Dreyer focuses only upon Joan’s trial and death. This brief clip provides a preview of the film’s intensity.
On January 6, the 600th anniversary of Joan of Arc’s birth, Medievalists assembled as Joan received her sword.
“Ottowa Citizen” Article; (the best so far) on Joan’s image in the center of French political turmoil
The best article thus far, on Joan’s image in center of today’s political turmoil. There is but one false note that needs correction (for the historic record.) Joan’s father, Jacques, was not a landowner but held a modest position of authority in the peasant community of Domremy.
January 6th, 2012 is Joan’s 600th birthday! Supposedly, the birth took place very early in the morning. Percival de Boulainvilliers wrote to the Duke of Milan saying that upon this night, the peasants of Domremy were moved with a strange and powerful feeling of gladness and, knowing nothing about the birth of the Maid, they ran up and down in the darkness…to find out what new and marvelous thing had come to pass. The cocks crowed earlier and more loudly than usual, for two hours straight. “The thunder sounded, the sea trembled, and the earth shook, the sky lightened, the worlds gave signs of joy. Exaltation, mingled with terror, filled the people. They sang sweet songs and danced in rhythmic figures, in token of the salvation promised to their race by this celestial birth.” (Grace James, author; “Joan of Arc”)
G.B. Shaw, writing about his play, “Saint Joan” said, “If Joan had to be dealt with by us in London today, she would be treated with no more toleration . . . (than) any others who cross the line we have to draw, rightly or wrongly, between the tolerable and the intolerable.”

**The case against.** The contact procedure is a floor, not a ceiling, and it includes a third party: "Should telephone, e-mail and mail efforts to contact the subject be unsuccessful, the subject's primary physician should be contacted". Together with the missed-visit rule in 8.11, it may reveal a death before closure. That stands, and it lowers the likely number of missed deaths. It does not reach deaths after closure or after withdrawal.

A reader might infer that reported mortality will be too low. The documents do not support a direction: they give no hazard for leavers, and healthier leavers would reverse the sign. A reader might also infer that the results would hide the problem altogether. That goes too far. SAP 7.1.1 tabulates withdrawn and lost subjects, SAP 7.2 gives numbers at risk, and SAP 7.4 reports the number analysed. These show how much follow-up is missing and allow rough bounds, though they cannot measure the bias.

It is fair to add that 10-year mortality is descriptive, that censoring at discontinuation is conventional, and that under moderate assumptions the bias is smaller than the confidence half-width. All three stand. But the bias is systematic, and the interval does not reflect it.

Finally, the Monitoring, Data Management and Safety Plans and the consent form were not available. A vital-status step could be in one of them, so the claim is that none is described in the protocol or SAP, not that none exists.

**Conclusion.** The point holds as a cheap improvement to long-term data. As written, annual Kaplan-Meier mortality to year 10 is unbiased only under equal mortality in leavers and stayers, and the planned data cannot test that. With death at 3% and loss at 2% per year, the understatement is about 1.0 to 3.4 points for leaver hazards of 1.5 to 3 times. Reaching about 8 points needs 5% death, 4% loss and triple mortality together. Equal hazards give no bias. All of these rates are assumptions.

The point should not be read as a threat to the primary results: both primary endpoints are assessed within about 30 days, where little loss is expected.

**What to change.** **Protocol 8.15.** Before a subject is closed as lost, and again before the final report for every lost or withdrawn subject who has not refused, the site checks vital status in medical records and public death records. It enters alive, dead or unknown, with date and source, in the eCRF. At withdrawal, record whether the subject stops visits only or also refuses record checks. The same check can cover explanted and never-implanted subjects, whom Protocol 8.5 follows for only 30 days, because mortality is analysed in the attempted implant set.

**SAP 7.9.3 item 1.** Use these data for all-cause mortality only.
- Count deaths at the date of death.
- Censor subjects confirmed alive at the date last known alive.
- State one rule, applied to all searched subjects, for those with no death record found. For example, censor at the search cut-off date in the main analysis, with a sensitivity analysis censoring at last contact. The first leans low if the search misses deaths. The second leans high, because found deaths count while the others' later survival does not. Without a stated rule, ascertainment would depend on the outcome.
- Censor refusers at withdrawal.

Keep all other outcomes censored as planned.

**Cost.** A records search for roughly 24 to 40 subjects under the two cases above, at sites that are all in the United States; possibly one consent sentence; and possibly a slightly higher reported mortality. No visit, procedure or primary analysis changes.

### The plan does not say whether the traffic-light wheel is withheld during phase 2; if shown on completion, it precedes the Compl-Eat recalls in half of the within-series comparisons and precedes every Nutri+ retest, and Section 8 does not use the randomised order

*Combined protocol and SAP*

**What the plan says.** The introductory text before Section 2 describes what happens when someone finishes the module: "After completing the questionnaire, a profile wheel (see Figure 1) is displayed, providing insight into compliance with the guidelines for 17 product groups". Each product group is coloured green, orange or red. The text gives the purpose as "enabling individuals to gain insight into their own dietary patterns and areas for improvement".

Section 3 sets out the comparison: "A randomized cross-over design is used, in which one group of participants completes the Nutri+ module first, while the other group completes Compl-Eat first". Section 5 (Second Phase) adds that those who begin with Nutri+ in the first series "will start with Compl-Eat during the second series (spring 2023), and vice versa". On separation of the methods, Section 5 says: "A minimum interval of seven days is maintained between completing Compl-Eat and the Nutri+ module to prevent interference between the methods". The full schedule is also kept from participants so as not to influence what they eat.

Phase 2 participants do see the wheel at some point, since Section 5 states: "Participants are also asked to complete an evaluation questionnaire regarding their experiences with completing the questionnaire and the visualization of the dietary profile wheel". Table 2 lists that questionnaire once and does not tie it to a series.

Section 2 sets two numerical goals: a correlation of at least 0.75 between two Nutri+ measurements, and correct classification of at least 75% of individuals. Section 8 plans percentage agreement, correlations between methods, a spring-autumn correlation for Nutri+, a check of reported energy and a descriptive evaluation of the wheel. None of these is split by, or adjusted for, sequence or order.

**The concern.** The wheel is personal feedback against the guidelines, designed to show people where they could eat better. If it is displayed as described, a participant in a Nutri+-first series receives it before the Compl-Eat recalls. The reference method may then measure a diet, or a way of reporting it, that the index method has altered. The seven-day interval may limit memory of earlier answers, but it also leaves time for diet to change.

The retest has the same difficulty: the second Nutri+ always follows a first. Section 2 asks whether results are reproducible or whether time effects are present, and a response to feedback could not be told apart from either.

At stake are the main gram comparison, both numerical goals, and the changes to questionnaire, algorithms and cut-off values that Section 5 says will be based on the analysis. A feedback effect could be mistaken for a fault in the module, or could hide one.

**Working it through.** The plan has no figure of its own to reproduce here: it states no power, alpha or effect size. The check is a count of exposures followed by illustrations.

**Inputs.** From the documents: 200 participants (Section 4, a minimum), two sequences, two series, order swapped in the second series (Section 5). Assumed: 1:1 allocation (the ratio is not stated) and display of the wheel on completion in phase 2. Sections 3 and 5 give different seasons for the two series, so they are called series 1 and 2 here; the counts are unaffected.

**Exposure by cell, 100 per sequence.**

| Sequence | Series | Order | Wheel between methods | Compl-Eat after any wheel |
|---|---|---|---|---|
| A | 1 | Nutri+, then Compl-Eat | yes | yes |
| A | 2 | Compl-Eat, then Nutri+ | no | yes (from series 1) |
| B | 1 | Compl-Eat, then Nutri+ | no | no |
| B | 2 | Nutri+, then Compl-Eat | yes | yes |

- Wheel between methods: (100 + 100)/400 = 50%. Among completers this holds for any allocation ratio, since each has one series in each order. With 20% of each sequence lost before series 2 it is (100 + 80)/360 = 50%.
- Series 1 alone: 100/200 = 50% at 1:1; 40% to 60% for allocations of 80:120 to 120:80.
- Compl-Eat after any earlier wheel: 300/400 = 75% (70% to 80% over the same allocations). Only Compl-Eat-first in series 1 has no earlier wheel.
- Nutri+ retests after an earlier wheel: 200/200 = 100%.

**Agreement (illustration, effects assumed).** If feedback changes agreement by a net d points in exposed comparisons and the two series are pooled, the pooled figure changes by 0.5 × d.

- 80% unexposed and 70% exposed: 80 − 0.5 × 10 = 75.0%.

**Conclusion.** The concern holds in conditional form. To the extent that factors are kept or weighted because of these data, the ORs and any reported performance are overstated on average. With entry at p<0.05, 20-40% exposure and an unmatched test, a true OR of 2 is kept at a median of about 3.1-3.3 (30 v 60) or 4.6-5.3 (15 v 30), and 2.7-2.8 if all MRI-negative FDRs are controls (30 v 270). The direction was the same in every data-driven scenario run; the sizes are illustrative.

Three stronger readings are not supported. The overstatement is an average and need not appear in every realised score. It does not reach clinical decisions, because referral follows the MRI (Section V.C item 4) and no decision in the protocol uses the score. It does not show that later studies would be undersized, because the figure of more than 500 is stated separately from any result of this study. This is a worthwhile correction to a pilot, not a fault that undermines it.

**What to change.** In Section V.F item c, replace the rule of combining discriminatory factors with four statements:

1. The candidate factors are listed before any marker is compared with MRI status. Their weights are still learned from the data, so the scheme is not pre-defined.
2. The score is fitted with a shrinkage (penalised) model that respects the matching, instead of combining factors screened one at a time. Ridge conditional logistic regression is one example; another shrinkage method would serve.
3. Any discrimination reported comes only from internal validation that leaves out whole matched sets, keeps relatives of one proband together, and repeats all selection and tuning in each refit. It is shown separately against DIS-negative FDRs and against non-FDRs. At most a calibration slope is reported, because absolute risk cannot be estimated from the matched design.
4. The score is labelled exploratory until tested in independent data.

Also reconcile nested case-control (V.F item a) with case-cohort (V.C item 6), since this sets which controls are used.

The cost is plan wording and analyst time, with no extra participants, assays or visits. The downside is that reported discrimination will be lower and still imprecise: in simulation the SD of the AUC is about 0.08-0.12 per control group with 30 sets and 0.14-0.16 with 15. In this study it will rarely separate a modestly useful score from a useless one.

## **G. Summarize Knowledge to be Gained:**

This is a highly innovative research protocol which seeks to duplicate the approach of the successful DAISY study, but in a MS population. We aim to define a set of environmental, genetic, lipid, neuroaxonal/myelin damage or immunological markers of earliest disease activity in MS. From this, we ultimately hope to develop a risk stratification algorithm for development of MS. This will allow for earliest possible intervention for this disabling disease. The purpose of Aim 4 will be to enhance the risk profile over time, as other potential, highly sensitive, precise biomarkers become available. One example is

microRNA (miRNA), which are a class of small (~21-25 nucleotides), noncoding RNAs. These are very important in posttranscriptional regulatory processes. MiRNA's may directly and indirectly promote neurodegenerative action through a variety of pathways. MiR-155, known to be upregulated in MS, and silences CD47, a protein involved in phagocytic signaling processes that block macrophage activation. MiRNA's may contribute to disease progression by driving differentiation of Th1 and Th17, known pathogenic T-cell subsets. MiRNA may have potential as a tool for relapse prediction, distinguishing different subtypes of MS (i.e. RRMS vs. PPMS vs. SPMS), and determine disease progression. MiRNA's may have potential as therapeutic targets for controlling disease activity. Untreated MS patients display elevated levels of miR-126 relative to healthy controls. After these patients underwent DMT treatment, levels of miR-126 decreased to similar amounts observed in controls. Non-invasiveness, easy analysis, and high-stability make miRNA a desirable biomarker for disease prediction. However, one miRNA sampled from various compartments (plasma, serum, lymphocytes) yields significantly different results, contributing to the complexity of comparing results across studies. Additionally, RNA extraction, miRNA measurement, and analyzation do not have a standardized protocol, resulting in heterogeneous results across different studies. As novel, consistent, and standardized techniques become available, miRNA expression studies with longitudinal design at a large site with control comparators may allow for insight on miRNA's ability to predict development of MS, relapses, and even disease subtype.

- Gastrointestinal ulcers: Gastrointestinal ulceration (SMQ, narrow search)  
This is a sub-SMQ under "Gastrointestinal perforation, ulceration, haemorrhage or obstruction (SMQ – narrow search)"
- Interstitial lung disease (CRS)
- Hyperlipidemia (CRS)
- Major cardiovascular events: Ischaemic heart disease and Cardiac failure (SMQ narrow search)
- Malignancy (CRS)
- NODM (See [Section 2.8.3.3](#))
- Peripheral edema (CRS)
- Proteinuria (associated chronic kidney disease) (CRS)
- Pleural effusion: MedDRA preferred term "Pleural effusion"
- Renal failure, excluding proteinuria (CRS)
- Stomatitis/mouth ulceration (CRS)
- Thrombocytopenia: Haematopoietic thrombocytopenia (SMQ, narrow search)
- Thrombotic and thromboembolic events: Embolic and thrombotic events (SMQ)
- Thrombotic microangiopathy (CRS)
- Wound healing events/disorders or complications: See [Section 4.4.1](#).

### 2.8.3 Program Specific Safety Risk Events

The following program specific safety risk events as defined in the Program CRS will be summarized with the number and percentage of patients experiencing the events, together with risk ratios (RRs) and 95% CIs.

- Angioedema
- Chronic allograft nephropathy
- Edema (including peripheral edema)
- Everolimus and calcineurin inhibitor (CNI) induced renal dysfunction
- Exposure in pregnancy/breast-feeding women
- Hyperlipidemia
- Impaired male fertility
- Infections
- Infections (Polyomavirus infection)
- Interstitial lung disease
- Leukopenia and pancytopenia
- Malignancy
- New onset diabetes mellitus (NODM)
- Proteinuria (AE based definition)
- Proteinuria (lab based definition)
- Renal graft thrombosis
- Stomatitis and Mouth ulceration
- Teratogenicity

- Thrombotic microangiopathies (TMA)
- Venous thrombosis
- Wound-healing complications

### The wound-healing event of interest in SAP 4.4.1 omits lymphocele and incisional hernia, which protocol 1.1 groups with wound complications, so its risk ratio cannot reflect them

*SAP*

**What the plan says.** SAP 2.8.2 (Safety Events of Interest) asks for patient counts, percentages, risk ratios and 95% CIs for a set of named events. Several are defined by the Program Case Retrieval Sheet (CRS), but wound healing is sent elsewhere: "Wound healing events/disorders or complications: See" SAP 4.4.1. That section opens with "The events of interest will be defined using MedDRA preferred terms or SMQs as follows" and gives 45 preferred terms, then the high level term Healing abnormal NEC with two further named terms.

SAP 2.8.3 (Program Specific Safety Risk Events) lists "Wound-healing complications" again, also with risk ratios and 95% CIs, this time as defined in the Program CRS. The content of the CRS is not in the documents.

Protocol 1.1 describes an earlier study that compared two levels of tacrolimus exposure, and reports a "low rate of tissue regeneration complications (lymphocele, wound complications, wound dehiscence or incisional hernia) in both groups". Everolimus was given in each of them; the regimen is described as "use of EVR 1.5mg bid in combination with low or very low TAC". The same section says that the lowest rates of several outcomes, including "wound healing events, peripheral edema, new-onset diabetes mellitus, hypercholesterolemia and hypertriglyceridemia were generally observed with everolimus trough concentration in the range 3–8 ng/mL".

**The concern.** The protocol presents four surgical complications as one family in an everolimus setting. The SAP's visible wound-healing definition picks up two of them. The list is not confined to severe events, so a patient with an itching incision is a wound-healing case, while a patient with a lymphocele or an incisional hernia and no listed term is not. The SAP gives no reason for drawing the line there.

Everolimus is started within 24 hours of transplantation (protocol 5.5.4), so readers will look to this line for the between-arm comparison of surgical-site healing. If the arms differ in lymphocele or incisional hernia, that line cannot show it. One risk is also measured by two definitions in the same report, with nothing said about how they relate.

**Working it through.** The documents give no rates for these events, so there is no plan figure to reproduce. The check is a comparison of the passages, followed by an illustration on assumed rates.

I am pleased to recommend this beautifully-told story!
I would not have read this biography in the first place, my reading tastes tending more towards novels and investigations into current events. I have little interest, usually, in stories with known, or even predictable, outcomes.
This book, which was recommended by a friend, has proven to me that history viewed from a different perspective, with emphasis on an overarching aspect of the subject, can be provocative to the point of inspiring the reader to further study. It prompts one to delve deeper into Joan’s amazing exploits and compelling personality.
I especially enjoyed the author’s introductory discussion of shamanism and sorcery. It was a fitting way to focus the lens through which the rest of the story is told. Then the saga is laid out with lush imagery and Joan’s actual quotes taken directly from the records of her trials. As the story progresses, the reader can easily imagine hearing Joan’s voice while visualizing scenes made even more vivid with numerous photos of the region in which she lived.
The author’s extensive research and travels to France have benefited the reader with a vivid picture of Joan and the age in which she lived. Ms. Noren has produced a wonderful work which anyone of any age can enjoy, about one of history’s most intriguing people.
This video begins and ends at Le Mont St. Michel, on Normandy’s coast. It is a preview of the celebrations that will take place in France throughout 2012!